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City of New Bedford Gets $200,000 as an EPA Brownfields Showcase Community
Release Date: 06/18/2001
Contact Information: Peyton Fleming, Press Office (617) 918-1008
BOSTON - The U. S. Environmental Protection Agency today announced that New Bedford has been designated as a Brownfields Showcase Community, bringing together more than 15 federal agencies to help clean and develop vacant industrial sites. Today's announcement includes an award of $200,000 for the city's Brownfields efforts.
New Bedford, the fourth largest city in Massachusetts, received one of two Showcase Community designations in New England and 12 being awarded nationally.
A former manufacturing and fishing center, New Bedford has lost more than 11,000 manufacturing jobs and 16 percent of its fishermen have lost their jobs. The city's unemployment rate is 12 percent and 20 percent of the population lives in poverty.
"This designation will help the New Bedford build the kind of community that will attract new activity and jobs to its downtown," said Ira Leighton, acting regional administrator of EPA's New England Office, at a press conference today at Wildlife Education Center at the Buttonwood Park Zoo. "As a showcase community, the city will also create a model for other regions with decreasing populations and high poverty rates."
Including today's grant, EPA has invested $1 million in Brownfields funding to New Bedford, $21 million to Massachusetts and $46 million to New England.
"Congress and the EPA are committed to revitalizing polluted sites that once were given up for dead. Neighborhoods and businesses across the country are proving that the best days of these Brownfields are in the future, not in the past." added US Sen. Edward M. Kennedy. "This designation will create new opportunities for New Bedford to clean up their brownfields and turn them into engines for new job creation and economic growth."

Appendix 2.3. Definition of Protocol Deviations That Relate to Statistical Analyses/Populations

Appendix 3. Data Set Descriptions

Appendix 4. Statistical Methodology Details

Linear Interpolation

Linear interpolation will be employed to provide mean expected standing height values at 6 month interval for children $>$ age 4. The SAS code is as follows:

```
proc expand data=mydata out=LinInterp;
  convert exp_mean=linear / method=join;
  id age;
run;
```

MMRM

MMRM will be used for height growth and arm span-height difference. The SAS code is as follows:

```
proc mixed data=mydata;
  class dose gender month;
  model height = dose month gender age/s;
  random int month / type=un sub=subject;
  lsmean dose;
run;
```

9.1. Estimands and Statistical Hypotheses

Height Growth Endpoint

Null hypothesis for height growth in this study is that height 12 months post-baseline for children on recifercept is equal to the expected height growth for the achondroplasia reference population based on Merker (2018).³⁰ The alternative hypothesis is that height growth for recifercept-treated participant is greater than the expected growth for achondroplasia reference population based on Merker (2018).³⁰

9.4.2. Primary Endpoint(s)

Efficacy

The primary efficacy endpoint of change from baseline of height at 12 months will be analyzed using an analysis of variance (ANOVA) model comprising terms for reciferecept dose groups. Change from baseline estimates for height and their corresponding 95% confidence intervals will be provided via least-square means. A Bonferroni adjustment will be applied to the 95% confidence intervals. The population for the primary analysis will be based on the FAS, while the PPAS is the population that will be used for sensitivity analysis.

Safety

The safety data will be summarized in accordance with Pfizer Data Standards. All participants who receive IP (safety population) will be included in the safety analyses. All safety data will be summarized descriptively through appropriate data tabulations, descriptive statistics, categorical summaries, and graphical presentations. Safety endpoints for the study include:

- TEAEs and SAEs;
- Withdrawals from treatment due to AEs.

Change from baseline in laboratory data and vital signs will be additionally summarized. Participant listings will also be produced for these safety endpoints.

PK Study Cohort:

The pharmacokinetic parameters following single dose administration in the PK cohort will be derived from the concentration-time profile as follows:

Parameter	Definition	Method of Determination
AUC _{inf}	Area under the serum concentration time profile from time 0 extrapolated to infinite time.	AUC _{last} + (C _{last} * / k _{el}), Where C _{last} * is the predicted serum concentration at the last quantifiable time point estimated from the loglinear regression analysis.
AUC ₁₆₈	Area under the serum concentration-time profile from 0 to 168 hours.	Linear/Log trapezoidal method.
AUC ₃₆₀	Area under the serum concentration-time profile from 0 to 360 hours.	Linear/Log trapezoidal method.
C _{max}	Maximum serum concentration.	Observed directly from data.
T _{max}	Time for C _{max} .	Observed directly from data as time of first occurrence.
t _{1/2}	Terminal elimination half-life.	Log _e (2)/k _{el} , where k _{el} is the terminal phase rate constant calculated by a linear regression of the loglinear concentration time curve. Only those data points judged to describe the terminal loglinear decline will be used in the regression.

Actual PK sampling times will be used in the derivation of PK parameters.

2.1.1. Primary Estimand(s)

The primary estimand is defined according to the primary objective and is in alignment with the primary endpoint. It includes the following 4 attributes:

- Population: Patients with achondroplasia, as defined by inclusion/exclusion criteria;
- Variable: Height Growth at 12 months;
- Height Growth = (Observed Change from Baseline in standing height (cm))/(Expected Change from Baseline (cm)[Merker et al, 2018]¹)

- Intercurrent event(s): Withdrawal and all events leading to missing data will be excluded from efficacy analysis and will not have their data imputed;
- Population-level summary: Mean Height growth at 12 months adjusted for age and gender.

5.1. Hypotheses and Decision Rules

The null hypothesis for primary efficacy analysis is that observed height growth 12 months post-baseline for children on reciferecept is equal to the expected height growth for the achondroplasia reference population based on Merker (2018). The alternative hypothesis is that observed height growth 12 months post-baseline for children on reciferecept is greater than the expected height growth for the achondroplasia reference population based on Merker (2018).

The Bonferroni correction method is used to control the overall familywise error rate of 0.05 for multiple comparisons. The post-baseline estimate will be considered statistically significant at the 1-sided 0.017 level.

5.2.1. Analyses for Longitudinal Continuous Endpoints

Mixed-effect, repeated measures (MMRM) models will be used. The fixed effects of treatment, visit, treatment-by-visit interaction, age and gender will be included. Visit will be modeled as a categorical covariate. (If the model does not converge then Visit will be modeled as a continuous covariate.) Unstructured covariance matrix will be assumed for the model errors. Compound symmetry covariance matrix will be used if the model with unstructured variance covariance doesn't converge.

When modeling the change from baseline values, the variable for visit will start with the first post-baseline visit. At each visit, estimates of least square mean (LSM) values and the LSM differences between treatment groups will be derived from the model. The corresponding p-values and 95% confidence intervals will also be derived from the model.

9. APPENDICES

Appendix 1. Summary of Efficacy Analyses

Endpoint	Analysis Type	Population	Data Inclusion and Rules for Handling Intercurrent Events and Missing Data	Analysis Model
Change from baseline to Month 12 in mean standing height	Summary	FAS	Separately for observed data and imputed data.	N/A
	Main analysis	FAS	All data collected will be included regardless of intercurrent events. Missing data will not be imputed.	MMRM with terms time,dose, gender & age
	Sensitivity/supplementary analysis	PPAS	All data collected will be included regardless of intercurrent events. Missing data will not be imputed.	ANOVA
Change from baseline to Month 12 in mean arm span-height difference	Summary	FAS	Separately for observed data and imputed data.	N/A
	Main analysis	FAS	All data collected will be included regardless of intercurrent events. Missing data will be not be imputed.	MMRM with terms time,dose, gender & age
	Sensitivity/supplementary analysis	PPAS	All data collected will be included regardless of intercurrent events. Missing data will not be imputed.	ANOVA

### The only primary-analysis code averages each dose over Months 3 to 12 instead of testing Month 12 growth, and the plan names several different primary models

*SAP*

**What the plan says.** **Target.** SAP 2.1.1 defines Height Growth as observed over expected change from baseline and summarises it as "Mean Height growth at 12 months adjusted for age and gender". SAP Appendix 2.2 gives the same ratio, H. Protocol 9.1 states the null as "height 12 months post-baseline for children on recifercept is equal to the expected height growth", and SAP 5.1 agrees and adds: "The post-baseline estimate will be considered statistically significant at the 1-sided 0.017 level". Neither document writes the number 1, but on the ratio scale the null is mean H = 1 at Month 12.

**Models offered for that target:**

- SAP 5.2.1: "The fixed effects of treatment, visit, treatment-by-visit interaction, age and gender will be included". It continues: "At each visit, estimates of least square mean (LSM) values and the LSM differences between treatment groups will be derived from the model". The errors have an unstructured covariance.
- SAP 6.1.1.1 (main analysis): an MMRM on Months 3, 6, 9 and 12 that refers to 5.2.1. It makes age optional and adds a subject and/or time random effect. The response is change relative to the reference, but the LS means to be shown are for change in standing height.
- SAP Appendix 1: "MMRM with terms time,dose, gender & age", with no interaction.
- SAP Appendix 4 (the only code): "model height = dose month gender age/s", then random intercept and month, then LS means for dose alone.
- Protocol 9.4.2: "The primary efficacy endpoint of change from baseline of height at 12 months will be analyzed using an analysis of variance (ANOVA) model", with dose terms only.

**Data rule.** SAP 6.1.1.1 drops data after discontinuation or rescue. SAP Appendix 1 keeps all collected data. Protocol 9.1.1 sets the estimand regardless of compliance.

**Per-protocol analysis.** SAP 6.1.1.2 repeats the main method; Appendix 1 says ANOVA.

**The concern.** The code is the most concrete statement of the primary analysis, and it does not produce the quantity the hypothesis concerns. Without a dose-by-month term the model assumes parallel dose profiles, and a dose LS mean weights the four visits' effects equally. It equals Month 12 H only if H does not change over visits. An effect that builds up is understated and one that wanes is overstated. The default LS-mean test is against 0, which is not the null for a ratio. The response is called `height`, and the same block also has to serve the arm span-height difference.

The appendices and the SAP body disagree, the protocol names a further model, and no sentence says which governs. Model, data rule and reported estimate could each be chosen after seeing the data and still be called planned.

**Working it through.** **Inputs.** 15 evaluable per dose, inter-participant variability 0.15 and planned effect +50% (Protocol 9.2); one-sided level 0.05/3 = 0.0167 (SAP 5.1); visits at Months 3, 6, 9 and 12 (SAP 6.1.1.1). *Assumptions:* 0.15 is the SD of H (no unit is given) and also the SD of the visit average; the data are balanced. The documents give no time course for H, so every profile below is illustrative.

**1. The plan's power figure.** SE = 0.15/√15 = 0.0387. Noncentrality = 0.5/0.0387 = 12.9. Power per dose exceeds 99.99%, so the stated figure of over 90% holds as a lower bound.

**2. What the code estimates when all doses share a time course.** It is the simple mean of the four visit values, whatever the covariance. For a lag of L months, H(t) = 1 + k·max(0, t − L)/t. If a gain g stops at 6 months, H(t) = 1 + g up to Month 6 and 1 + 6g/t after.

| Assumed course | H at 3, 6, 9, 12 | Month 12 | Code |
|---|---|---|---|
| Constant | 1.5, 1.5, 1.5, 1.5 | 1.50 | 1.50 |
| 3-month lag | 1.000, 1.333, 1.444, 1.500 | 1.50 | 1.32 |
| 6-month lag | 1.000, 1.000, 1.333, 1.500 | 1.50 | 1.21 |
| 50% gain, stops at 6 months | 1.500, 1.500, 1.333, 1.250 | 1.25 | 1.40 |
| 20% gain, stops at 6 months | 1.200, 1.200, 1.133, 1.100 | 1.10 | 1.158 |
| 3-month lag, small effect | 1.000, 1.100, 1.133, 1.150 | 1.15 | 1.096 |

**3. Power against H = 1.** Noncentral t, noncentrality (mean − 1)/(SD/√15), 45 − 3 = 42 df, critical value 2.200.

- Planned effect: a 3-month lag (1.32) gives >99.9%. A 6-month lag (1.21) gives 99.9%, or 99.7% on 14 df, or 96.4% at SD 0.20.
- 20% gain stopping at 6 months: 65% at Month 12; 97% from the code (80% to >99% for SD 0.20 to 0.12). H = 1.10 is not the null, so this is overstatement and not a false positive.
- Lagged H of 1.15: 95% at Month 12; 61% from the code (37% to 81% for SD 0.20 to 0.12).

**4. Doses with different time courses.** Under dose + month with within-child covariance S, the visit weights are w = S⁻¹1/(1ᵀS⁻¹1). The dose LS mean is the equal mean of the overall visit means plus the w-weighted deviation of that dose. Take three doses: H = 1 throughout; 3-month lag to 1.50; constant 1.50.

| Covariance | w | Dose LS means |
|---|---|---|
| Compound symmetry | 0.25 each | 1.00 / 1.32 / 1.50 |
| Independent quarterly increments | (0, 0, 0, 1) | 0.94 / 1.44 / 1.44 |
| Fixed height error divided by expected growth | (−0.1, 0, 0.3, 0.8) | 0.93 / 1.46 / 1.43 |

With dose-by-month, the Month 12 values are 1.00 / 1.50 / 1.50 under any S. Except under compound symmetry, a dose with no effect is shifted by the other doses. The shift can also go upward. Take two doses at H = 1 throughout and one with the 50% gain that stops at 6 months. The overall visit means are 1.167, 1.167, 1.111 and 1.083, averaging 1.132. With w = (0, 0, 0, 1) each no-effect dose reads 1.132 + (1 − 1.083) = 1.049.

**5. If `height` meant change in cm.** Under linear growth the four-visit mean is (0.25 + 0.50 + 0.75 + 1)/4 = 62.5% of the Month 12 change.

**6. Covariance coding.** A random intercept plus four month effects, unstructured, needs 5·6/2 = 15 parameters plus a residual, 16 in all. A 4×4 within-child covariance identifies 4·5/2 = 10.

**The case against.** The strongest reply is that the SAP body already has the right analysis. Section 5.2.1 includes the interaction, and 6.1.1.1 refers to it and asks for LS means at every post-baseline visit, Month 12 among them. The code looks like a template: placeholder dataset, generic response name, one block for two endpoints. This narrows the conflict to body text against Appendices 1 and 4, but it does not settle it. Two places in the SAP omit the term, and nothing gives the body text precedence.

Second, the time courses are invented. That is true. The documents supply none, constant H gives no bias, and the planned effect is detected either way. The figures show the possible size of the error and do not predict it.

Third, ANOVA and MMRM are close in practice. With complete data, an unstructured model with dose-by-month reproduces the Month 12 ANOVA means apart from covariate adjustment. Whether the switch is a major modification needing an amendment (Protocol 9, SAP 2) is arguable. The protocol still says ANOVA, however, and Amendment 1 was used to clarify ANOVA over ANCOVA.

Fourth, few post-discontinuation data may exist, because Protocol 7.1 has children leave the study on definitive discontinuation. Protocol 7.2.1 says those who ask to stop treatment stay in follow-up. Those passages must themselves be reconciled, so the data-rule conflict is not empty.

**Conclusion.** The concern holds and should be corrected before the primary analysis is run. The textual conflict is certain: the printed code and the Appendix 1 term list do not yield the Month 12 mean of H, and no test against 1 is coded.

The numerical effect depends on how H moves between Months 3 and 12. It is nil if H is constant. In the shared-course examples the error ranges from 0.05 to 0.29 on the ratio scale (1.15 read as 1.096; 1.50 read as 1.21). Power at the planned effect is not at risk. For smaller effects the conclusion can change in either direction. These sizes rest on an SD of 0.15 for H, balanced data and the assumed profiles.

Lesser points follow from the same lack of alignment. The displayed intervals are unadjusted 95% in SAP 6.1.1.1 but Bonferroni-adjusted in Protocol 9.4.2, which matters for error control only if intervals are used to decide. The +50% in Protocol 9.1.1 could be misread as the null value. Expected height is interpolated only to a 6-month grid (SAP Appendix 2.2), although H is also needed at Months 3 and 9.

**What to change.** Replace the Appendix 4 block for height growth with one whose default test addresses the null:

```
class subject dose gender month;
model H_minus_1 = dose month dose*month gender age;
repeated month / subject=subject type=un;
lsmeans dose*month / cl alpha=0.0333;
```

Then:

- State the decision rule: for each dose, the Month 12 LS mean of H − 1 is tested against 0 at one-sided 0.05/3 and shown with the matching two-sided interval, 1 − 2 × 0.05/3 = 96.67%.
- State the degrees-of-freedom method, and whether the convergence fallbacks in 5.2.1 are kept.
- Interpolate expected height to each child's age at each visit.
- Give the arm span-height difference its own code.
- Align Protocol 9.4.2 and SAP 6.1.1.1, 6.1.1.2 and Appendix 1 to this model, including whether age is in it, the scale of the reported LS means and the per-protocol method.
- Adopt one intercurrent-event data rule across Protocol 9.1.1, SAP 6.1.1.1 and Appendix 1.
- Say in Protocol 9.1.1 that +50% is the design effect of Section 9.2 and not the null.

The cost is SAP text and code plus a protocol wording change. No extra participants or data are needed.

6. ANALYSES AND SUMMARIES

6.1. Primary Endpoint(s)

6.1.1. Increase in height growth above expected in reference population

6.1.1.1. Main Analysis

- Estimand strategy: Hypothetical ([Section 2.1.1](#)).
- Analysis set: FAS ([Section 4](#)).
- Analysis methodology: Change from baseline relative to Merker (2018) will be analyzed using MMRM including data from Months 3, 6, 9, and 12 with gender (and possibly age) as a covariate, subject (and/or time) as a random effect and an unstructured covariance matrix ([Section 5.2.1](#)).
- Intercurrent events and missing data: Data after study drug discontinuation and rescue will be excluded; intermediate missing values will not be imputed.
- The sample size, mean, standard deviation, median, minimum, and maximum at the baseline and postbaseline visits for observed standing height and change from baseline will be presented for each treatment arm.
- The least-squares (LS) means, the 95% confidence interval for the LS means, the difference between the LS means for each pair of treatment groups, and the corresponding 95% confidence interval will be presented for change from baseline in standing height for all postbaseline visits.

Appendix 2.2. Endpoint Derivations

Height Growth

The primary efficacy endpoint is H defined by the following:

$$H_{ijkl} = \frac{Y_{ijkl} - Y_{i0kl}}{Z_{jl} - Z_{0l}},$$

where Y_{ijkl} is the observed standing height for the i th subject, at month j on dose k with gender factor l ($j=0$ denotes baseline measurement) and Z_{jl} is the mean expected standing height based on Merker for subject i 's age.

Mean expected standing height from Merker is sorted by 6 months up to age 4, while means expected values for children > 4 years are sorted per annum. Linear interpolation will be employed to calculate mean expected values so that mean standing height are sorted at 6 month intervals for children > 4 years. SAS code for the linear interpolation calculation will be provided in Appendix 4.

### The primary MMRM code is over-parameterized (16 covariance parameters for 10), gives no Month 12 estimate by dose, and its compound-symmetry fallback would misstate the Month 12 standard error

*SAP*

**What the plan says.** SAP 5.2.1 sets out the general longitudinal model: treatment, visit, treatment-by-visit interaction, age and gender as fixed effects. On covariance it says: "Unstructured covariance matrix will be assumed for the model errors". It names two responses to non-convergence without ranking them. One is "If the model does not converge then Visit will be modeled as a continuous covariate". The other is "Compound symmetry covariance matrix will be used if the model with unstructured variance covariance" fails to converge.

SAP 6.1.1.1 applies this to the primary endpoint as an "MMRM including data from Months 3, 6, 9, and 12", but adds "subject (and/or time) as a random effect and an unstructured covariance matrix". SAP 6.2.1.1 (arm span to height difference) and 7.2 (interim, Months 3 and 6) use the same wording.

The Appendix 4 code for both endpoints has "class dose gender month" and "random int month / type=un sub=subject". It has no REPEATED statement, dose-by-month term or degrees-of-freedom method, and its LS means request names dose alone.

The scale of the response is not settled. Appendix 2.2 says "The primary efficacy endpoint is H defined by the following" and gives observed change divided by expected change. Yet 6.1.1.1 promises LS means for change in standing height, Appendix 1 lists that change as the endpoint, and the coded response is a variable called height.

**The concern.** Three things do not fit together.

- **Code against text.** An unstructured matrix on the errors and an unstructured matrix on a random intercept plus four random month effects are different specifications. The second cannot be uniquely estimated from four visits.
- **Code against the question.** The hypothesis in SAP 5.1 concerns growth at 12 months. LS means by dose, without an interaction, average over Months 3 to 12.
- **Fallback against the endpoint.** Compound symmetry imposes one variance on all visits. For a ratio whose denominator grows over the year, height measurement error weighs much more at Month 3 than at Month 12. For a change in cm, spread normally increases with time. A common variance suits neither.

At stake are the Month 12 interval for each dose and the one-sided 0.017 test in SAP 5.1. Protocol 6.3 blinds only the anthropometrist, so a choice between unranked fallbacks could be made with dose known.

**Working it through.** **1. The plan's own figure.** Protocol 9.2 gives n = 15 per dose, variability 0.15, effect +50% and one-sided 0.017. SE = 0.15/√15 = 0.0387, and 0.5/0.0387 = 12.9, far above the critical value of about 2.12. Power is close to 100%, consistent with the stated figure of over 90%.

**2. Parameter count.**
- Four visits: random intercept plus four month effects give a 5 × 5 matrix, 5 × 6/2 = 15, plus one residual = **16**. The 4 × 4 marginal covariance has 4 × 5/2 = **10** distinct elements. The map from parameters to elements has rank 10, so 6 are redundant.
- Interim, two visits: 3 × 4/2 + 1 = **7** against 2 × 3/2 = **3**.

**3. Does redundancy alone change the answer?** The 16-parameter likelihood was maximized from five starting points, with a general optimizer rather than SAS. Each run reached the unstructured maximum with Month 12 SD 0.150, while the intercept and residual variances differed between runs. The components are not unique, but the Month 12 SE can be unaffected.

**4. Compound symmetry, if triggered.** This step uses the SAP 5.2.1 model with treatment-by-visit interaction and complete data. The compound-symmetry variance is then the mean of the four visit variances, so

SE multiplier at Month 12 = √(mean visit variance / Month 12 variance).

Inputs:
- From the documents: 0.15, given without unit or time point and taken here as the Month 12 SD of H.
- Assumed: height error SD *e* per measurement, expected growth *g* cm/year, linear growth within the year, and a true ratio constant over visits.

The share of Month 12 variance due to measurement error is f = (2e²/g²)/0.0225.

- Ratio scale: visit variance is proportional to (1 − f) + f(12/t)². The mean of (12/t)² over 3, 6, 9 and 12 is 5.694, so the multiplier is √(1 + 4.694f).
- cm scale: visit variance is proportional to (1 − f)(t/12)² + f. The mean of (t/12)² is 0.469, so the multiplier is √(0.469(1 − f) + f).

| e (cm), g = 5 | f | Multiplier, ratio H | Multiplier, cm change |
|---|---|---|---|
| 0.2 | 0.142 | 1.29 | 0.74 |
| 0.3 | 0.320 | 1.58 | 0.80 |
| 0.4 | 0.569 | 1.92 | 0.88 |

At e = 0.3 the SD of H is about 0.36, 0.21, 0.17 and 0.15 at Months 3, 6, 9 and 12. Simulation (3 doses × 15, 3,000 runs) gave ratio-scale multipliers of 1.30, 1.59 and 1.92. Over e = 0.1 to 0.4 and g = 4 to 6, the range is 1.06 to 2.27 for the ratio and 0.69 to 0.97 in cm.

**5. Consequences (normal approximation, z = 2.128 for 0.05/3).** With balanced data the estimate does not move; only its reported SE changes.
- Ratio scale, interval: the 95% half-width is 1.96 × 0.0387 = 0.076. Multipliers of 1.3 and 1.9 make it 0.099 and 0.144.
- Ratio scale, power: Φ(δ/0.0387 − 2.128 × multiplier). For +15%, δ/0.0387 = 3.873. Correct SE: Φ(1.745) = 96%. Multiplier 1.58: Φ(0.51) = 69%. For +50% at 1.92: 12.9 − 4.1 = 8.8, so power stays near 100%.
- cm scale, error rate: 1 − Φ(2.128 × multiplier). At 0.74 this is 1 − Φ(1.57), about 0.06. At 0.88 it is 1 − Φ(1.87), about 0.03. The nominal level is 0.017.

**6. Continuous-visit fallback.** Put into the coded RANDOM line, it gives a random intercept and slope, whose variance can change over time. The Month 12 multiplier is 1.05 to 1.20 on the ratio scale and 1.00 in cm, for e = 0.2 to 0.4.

"The Brownfields effort represents the marriage of sound environmental policy and sound economic policy that will attract more businesses and families to New Bedford," said US Sen. John F. Kerry. "Investments in Brownfields restoration continue to be a catalyst to our great historic cities like New Bedford. We must continue to support environmental programs that engage local communities in their own environmental cleanup and economic development."
"I'm pleased that I was able to help New Bedford win this designation, as part of our joint effort to build on the economic progress we've been making together," said US Rep. Barney Frank.
In New Bedford, which has been doubly burdened by population loss and high poverty rates, the city has identified 31 vacant and abandoned Brownfield sites and assessed contamination at half of them. The showcase designation will help assess contamination at the other sites, identify new sites and plan for future use.
In particular, New Bedford aims to:
- identify other Brownfield sites;
- redevelop the former Standard Times field into a 10-lot subdivision for industrial marine related uses;
- help secure and develop the former Star Store site for the University of Massachusetts
- Create 3,700 new jobs